John Buchan’s classic account of Richard Hannay, the archetypal ‘man who knew too much’, has been filmed three times, most notably by Alfred Hitchcock in 1935. It is this early cinematic incarnation that Maria Aitken’s affectionate four-man production gently lampoons.
Having recently played at Kilburn’s Tricycle Theatre, the production is making a welcome transfer to the Criterion in the West End – the ever so slightly shabby theatre under Piccadilly Circus – a venue to which it seems eminently well suited. That’s not a criticism; there’s an endearing amateurish quality to this inventive production where Buchan’s large cast of characters are taken on by a four man cast.
Designer Peter McKintosh keeps the set simple, and clothes and props are thrown about with abandon – a few handy chairs becoming a car at one point, and a couple of ladders becoming a stand in for the Forth Bridge.
Maria Aitken’s production is drenched in the necessary clipped British air of 1930s cinema and includes a couple of nice Hitchcockian references including a rather ingenious cameo from the man himself. Charles Edwards has exactly the right amount of stiff-upper-lipped Englishness as Hannay and Rupert Degas and Simon Gregor are both excellent, dividing all the supporting roles between them and employing a impressive array of varying Scottish accents in the process. However, Catherine McCormack, who plays Hannay’s inevitable love interest (introduced by Hitchcock, not in the original novel) as well as the German spy Annabella Schmitt, never really seems to get into the swing of things; it seems like she never totally embraces the production’s frantic pace and gleeful silliness.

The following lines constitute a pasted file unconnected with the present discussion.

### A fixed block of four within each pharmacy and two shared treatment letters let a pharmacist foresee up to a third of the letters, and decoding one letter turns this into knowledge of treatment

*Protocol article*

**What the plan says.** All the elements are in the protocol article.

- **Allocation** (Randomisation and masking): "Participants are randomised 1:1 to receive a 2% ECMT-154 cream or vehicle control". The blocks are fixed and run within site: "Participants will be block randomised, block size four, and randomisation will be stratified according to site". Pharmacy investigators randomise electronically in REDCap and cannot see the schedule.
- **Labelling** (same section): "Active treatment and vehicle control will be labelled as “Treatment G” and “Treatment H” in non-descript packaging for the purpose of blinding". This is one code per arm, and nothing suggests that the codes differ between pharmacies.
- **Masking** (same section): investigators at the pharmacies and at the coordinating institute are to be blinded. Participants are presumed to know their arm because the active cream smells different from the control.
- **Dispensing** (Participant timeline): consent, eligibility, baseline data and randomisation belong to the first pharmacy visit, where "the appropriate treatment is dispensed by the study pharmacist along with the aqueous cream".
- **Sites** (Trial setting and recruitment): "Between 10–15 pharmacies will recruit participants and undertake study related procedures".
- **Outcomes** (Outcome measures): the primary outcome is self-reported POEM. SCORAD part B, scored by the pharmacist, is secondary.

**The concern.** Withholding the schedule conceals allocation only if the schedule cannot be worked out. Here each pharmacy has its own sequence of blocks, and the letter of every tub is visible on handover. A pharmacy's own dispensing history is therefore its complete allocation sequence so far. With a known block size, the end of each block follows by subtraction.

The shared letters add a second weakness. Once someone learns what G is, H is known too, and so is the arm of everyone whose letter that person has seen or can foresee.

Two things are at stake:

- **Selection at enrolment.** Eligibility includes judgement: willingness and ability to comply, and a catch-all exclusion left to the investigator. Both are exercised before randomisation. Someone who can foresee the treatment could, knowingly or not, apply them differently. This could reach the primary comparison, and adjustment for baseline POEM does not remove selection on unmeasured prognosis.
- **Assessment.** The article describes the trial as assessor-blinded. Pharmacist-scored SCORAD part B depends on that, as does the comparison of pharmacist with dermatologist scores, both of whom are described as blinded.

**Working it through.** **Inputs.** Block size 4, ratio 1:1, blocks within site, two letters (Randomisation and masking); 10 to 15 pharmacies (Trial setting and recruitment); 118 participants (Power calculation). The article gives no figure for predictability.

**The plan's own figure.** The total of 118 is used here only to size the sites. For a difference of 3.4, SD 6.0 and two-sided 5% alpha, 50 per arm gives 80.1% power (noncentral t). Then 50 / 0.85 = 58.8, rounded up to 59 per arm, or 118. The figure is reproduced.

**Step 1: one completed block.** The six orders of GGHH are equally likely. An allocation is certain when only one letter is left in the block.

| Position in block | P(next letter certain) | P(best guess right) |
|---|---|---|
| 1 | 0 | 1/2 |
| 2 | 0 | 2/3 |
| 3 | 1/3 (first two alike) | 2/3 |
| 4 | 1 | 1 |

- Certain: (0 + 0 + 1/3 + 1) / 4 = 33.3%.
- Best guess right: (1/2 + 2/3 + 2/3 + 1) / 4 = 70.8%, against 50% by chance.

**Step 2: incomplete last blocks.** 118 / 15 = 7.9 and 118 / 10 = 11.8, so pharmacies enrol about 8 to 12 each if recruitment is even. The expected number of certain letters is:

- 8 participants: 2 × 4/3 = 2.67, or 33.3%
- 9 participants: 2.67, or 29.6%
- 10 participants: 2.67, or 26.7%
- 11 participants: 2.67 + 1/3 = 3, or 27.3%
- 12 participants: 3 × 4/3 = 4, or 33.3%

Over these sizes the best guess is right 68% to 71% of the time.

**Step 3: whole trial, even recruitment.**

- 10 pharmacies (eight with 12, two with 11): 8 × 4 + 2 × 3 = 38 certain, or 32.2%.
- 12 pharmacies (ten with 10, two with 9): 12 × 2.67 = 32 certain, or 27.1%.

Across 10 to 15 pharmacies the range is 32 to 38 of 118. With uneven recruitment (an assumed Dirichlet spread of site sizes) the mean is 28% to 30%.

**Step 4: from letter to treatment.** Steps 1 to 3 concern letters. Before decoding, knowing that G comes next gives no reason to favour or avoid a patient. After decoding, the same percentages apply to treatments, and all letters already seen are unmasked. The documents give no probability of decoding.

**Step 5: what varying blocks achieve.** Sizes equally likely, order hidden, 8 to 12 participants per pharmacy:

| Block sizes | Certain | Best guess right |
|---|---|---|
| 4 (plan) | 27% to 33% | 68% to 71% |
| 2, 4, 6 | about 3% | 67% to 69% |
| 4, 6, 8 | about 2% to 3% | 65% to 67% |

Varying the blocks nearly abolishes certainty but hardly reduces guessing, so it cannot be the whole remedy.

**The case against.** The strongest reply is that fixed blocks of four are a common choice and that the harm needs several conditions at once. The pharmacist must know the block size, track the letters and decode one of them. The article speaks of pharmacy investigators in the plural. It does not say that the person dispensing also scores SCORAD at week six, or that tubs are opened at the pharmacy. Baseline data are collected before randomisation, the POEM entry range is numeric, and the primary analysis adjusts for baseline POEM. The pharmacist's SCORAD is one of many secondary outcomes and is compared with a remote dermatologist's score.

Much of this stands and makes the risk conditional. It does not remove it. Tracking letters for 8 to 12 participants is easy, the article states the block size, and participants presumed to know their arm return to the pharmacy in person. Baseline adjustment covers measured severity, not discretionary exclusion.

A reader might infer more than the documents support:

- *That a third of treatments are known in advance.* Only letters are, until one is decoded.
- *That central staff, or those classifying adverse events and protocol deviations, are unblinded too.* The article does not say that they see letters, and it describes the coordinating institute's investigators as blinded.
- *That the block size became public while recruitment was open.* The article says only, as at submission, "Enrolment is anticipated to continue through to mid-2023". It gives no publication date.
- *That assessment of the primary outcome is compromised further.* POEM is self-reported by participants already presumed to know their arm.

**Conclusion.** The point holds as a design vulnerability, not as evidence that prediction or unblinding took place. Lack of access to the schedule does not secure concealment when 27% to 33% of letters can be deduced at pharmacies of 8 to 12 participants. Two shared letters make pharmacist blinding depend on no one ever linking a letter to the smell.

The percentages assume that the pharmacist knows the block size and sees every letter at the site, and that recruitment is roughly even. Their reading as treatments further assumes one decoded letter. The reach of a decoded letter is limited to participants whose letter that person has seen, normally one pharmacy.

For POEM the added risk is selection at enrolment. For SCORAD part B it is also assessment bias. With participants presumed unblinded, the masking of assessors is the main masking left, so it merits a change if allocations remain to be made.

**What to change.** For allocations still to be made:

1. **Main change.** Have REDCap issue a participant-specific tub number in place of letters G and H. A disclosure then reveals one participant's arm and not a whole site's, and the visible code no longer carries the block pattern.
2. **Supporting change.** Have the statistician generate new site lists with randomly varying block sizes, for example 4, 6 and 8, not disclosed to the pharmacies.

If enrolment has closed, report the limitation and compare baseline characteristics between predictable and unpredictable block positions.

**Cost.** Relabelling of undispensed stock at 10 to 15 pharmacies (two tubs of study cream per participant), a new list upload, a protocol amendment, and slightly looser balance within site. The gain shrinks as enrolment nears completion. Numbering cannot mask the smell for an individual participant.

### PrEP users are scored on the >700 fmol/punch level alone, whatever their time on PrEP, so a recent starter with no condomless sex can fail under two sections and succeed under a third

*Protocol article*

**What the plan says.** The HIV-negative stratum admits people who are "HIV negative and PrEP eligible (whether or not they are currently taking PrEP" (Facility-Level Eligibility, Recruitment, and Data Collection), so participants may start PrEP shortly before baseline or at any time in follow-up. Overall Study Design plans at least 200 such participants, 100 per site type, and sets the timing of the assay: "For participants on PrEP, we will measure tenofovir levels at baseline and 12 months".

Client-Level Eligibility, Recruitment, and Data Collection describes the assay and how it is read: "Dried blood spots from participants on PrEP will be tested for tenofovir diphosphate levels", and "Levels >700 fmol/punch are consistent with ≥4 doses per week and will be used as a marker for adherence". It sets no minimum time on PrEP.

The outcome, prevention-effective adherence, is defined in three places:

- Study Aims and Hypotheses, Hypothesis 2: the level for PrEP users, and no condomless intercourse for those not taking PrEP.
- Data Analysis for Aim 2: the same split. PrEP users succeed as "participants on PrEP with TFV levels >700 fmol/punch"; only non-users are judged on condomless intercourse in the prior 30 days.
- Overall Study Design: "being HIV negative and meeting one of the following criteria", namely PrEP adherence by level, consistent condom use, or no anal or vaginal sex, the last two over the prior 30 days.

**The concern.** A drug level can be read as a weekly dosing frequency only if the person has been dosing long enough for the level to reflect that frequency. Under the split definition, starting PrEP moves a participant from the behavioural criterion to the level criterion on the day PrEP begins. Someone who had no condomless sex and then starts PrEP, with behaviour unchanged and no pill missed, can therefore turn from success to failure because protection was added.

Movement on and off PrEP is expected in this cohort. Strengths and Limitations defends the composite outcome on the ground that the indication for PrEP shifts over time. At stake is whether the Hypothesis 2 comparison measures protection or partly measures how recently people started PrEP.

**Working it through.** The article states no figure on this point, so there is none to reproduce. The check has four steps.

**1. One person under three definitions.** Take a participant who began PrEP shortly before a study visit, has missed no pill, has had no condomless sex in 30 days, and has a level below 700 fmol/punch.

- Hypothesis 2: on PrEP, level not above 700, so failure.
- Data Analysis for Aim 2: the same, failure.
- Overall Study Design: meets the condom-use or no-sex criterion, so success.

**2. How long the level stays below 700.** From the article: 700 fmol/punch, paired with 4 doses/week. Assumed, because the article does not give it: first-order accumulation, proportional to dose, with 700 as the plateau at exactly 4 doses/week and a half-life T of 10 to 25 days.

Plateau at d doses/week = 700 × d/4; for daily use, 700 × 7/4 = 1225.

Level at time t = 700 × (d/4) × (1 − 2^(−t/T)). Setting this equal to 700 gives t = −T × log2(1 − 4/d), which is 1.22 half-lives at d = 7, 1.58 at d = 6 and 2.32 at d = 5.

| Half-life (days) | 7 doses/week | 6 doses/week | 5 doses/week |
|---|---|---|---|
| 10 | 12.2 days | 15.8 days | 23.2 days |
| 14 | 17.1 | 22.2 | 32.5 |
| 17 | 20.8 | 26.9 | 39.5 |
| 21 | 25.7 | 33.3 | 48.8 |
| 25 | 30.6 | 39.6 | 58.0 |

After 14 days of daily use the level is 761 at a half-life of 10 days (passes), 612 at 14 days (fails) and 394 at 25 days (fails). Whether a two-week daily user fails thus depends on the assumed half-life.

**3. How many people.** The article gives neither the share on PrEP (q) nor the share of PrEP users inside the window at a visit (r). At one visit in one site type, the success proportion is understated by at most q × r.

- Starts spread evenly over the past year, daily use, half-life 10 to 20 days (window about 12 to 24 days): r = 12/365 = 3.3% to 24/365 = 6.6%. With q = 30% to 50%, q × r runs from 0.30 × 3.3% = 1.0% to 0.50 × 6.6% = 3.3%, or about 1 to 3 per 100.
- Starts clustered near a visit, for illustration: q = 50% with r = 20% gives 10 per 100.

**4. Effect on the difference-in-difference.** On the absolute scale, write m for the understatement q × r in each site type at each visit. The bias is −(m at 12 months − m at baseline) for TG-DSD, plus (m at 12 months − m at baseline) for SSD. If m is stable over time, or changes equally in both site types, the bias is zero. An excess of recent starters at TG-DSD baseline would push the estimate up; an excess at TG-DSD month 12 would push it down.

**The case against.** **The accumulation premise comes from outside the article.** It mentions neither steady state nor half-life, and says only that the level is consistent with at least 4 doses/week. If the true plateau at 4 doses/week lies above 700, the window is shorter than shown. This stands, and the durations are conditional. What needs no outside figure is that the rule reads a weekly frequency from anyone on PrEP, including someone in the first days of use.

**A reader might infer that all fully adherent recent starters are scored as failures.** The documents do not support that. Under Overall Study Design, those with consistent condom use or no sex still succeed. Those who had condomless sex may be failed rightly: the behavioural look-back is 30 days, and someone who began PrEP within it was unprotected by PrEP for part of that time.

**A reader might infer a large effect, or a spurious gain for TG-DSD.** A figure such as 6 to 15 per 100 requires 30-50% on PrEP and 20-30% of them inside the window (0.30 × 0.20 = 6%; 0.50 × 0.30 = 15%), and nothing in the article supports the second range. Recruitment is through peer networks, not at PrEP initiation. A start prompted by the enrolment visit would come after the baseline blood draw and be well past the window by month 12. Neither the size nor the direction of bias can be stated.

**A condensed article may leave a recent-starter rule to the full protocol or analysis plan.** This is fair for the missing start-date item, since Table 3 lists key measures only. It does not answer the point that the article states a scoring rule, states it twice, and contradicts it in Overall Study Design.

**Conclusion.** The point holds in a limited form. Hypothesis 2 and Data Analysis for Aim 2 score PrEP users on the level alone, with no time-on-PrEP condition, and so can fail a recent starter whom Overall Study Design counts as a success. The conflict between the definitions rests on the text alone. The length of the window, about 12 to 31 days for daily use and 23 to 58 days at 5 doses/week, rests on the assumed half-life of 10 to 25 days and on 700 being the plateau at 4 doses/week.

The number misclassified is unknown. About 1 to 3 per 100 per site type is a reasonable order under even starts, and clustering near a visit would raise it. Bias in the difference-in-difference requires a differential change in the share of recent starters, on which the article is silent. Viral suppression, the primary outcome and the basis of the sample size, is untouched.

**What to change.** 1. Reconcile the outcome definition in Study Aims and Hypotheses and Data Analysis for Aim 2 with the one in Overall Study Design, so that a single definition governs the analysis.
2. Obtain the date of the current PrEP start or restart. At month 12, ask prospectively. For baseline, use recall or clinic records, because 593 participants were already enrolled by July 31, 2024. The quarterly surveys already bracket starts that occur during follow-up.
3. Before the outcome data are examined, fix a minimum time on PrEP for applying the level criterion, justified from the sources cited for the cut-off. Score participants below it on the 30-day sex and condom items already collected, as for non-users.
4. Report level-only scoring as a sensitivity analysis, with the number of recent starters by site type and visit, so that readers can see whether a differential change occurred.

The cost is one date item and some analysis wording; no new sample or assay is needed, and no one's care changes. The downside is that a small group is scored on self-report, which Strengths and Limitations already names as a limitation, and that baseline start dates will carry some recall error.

Between them the cast do some nifty work, carrying the plot along at a fair pace, but as the production chugs along, it’s hard to shake the feeling that this kind of thing has been done with more verve elsewhere. Think the breathless take on The Importance of Being Earnest by two-man troupe Ridiculusmus, staged by the Barbican last year, or Kneehigh’s exhilarating adaptation of Angela Carter’s daunting Nights At The Circus.
The production also feels overstretched, even though it comes in at under two hours. Aitken could have easily dispensed with the interval and trimmed things down further, in fact the production would benefit from the odd snip; once the central joke is established, the comic impact of the piece starts to waver and the energy of the performances only just carries things along.
So yes, this 39 Steps is indubitably a one-trick show, a piece of pure theatrical fluff, but it made me laugh, loudly and often, and at a time when the papers are filled with, as Hannay complains, “elections and wars and rumours of wars” that’s in no way a bad thing.